The MFA in Studio with a concentration in Printmaking supports artists who explore unique approaches to the creative endeavor and who transcend boundaries. We are interested in applicants who are searching for new insights into our culture and our time. The faculty encourages the creation of innovative and original ideas.
The curriculum of the Printmaking program ensures a comprehensive exposure to an array of perspectives as represented by the various approaches to media, content, imagery and teaching styles of our faculty. Students are encouraged to explore the continuing traditions of drawing and painting as well as printmaking, and also to work in pursuit of new forms and with contemporary issues. While students work in the drawing, painting and printmaking combined seminar for a majority of their studio credit hours, they are highly encouraged to move between media with other studio areas within the School of Art and Design.
The Printmaking program integrates a number of traditional and alternative printmaking techniques including etching, lithography, screen-printing, monoprinting, photo-transfer processes, block printing, book arts, papermaking, and computer based imaging. The print shop, book and paper making facilities are frequented by photo, graphic design, textile and drawing and painting majors as well as printmaking majors, creating a lively atmosphere and interchange between disciplines.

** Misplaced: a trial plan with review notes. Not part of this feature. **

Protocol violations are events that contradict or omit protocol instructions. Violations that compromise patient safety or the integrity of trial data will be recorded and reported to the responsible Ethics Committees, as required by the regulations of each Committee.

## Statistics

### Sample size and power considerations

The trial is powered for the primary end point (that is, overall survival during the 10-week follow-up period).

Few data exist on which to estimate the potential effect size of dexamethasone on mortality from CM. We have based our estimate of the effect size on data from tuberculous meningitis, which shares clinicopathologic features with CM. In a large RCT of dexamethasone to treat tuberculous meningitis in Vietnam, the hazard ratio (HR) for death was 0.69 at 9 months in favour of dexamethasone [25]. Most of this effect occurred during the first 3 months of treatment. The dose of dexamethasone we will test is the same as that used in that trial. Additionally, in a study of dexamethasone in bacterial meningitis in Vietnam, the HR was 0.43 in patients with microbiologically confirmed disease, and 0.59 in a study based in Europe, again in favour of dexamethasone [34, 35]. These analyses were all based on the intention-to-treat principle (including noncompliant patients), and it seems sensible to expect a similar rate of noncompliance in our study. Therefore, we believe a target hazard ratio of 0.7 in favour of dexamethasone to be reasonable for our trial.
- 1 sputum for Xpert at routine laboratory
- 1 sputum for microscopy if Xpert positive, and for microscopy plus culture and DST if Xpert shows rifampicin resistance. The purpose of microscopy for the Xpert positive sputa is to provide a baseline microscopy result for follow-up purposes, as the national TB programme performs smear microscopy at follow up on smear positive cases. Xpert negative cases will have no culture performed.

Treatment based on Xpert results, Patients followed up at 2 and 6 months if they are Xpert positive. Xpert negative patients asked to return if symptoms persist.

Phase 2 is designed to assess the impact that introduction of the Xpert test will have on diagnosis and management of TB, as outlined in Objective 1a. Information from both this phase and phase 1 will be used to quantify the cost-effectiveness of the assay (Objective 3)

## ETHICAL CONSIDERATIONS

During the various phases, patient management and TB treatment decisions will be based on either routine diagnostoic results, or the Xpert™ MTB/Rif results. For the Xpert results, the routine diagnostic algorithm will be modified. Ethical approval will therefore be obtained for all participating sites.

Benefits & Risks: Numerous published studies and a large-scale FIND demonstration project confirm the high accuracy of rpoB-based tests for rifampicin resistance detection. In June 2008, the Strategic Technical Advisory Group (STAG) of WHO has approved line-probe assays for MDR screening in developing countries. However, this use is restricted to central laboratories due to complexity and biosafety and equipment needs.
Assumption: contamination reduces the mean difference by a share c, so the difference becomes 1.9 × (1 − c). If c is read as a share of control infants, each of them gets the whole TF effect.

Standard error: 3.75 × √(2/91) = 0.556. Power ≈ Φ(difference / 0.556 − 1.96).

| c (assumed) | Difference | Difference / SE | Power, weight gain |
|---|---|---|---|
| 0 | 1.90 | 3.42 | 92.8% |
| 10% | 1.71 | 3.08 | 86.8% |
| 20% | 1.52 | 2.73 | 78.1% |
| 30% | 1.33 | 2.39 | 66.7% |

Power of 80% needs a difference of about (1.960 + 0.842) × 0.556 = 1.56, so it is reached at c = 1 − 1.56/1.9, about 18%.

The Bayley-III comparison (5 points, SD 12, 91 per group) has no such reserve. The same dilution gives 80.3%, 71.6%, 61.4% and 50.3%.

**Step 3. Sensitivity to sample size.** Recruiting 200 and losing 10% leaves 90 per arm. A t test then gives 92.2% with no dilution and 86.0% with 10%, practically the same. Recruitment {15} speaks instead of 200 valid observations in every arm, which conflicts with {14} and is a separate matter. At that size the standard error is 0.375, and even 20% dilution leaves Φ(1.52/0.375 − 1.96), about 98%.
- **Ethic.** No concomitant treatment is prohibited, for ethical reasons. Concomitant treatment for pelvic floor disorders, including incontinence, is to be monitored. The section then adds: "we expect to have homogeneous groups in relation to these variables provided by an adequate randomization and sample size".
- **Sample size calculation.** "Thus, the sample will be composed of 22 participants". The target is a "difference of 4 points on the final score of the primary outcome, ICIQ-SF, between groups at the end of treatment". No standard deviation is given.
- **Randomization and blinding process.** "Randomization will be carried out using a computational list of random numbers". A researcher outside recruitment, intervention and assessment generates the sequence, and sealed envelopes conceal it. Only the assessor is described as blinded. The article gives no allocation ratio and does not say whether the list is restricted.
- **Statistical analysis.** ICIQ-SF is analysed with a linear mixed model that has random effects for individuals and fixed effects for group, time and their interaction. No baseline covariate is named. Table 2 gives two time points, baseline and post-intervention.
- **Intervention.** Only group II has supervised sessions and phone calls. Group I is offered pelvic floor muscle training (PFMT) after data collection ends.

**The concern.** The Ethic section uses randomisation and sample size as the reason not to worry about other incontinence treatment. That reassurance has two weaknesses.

The program emphasizes individual tutorials, group seminars, and critiques to provide a variety of settings for the development and exchange of ideas relevant to the arts in general, and printmaking in particular. The curriculum addresses the broad range of perspectives found in contemporary printmaking both technically and conceptually. Completion of a minimum of three graduate level art history courses enhance students understanding of their own art research within a historical and contemporary context. In the final two semesters of the graduate program of study, the student completes a creative project, usually in the form of a thesis exhibition, and writes a supporting thesis paper.
A stalwart component of the Printmaking graduate program revolves around the students’ assistantships, either as a studio lab assistant or, should the student desire it, in teaching undergraduate level courses. As GTA’s while in the program and after required preparation and instruction, students are encouraged to teach a variety of courses related to their degree including Introduction to Studio, Drawing I, 2D Design and Figure Drawing. Printmaking MFA candidates are often given the opportunity to teach the Introduction to Printmaking course once they have worked as a GLA within that specific class. These experiences in conjunction with the acquisition of professional skills such as resume writing, job application skills and self-promotion prepare the student with the tools to be a professional artist once their studies are complete.